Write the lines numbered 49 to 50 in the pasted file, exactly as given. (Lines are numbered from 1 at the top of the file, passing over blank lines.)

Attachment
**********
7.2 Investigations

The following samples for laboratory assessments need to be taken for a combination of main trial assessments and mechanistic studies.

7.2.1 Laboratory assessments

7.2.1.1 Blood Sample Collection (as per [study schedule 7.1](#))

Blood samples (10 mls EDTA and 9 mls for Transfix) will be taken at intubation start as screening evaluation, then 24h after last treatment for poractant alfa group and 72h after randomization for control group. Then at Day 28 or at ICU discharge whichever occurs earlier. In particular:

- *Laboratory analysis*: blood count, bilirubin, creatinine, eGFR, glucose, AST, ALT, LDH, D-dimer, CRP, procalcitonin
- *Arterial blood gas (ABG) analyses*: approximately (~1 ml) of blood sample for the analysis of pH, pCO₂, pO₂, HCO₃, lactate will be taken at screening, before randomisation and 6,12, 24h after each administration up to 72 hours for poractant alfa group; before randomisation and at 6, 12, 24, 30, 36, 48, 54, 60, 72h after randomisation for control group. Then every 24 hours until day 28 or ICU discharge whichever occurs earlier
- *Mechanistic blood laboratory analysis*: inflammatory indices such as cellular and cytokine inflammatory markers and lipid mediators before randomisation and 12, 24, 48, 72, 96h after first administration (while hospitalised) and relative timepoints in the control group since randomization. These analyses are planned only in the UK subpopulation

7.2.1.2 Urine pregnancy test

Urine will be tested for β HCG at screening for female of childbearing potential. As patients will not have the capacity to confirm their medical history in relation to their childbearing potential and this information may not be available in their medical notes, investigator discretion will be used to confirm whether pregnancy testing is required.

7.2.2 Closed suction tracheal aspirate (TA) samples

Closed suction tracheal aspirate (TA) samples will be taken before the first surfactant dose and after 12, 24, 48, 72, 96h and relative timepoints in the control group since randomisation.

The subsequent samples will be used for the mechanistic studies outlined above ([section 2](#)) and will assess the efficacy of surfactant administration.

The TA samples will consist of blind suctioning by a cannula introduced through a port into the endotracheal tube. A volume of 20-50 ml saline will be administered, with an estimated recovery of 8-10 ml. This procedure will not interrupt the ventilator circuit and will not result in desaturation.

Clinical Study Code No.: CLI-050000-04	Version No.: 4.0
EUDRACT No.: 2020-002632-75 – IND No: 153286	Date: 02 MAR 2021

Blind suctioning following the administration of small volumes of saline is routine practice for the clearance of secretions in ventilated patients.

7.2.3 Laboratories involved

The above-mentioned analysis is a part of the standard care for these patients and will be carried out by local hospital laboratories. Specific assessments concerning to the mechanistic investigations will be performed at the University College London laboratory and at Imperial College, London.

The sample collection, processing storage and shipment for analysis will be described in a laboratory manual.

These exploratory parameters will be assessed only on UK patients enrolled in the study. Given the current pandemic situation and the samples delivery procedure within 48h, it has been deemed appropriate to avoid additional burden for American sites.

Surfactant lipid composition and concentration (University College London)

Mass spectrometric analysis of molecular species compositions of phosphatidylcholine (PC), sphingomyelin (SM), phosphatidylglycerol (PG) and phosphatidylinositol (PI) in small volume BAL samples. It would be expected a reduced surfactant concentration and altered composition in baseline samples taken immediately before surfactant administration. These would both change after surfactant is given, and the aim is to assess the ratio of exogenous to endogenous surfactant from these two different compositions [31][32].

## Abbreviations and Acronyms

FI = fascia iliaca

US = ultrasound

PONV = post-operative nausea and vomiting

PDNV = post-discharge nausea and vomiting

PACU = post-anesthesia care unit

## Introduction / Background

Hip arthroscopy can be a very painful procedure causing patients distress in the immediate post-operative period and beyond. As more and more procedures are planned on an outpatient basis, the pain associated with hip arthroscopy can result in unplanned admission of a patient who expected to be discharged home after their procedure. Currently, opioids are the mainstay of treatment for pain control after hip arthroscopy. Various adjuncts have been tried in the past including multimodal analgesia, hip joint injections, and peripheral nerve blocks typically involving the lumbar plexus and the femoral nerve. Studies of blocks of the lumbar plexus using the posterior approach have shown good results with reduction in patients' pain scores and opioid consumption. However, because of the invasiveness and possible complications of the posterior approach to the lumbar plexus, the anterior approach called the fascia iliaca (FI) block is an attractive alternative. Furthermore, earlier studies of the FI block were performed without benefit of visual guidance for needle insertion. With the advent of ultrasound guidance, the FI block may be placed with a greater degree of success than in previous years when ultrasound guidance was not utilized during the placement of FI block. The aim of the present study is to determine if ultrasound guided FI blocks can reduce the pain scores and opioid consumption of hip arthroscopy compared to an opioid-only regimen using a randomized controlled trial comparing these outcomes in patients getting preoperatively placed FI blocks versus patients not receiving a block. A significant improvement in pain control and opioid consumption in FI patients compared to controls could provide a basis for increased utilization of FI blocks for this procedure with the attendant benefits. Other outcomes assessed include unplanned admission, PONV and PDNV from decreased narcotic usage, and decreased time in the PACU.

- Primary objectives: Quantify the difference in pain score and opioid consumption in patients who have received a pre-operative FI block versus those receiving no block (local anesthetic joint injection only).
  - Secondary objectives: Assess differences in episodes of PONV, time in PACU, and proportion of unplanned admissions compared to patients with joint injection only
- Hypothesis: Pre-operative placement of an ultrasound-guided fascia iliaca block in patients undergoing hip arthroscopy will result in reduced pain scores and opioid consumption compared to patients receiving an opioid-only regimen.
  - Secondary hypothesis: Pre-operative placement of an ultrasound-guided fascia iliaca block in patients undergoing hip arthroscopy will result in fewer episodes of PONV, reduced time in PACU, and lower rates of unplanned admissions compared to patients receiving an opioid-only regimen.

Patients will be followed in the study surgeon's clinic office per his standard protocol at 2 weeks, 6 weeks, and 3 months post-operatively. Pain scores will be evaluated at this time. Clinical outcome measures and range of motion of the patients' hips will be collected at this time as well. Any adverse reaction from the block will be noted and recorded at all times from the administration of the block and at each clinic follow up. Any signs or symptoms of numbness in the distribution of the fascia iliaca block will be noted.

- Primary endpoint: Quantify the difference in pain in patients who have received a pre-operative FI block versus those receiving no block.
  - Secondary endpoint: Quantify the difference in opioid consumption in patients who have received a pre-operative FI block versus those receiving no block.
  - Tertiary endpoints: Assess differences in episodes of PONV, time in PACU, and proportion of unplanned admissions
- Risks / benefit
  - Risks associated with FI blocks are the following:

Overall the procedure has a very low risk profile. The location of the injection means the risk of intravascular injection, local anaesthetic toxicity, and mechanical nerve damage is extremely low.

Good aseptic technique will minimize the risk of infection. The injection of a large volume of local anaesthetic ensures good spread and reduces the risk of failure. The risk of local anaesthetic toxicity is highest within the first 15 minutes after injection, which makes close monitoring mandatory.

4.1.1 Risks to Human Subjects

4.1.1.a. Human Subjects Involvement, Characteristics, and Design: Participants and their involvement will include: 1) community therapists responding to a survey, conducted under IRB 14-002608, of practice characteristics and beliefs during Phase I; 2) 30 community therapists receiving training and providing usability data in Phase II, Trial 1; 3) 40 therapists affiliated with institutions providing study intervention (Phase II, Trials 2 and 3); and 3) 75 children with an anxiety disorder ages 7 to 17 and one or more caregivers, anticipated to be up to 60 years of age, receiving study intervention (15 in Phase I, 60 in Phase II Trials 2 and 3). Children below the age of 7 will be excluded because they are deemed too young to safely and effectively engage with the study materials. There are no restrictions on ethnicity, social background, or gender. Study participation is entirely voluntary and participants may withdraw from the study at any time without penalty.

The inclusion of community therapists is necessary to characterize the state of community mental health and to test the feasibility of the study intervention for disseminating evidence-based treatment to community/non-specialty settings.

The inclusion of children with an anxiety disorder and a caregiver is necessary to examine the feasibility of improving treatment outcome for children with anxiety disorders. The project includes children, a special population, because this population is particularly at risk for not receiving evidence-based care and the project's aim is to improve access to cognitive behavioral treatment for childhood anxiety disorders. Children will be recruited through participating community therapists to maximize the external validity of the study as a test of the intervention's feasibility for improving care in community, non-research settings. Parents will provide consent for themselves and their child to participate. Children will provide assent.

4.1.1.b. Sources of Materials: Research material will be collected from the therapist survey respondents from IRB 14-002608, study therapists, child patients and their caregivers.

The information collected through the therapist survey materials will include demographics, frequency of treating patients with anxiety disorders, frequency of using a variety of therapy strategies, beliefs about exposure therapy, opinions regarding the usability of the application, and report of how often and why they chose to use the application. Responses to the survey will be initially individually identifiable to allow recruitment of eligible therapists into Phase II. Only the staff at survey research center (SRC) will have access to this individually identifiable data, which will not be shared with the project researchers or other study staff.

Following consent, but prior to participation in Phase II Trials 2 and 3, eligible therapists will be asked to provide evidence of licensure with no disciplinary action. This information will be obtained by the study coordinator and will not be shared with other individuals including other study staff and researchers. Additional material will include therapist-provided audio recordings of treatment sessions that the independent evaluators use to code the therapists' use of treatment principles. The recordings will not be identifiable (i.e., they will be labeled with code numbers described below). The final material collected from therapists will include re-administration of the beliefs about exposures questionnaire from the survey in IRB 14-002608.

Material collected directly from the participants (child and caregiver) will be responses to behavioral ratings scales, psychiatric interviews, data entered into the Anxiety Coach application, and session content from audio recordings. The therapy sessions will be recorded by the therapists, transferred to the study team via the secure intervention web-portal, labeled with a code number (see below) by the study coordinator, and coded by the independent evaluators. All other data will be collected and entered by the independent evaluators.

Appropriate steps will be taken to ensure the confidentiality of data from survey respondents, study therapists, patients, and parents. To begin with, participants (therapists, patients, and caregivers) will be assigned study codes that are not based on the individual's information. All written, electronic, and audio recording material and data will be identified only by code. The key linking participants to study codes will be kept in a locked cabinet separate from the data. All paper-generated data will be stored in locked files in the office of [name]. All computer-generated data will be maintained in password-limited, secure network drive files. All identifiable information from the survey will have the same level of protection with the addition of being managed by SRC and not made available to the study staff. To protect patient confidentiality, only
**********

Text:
The information collected through the therapist survey materials will include demographics, frequency of treating patients with anxiety disorders, frequency of using a variety of therapy strategies, beliefs about exposure therapy, opinions regarding the usability of the application, and report of how often and why they chose to use the application. Responses to the survey will be initially individually identifiable to allow recruitment of eligible therapists into Phase II. Only the staff at survey research center (SRC) will have access to this individually identifiable data, which will not be shared with the project researchers or other study staff.

Following consent, but prior to participation in Phase II Trials 2 and 3, eligible therapists will be asked to provide evidence of licensure with no disciplinary action. This information will be obtained by the study coordinator and will not be shared with other individuals including other study staff and researchers. Additional material will include therapist-provided audio recordings of treatment sessions that the independent evaluators use to code the therapists' use of treatment principles. The recordings will not be identifiable (i.e., they will be labeled with code numbers described below). The final material collected from therapists will include re-administration of the beliefs about exposures questionnaire from the survey in IRB 14-002608.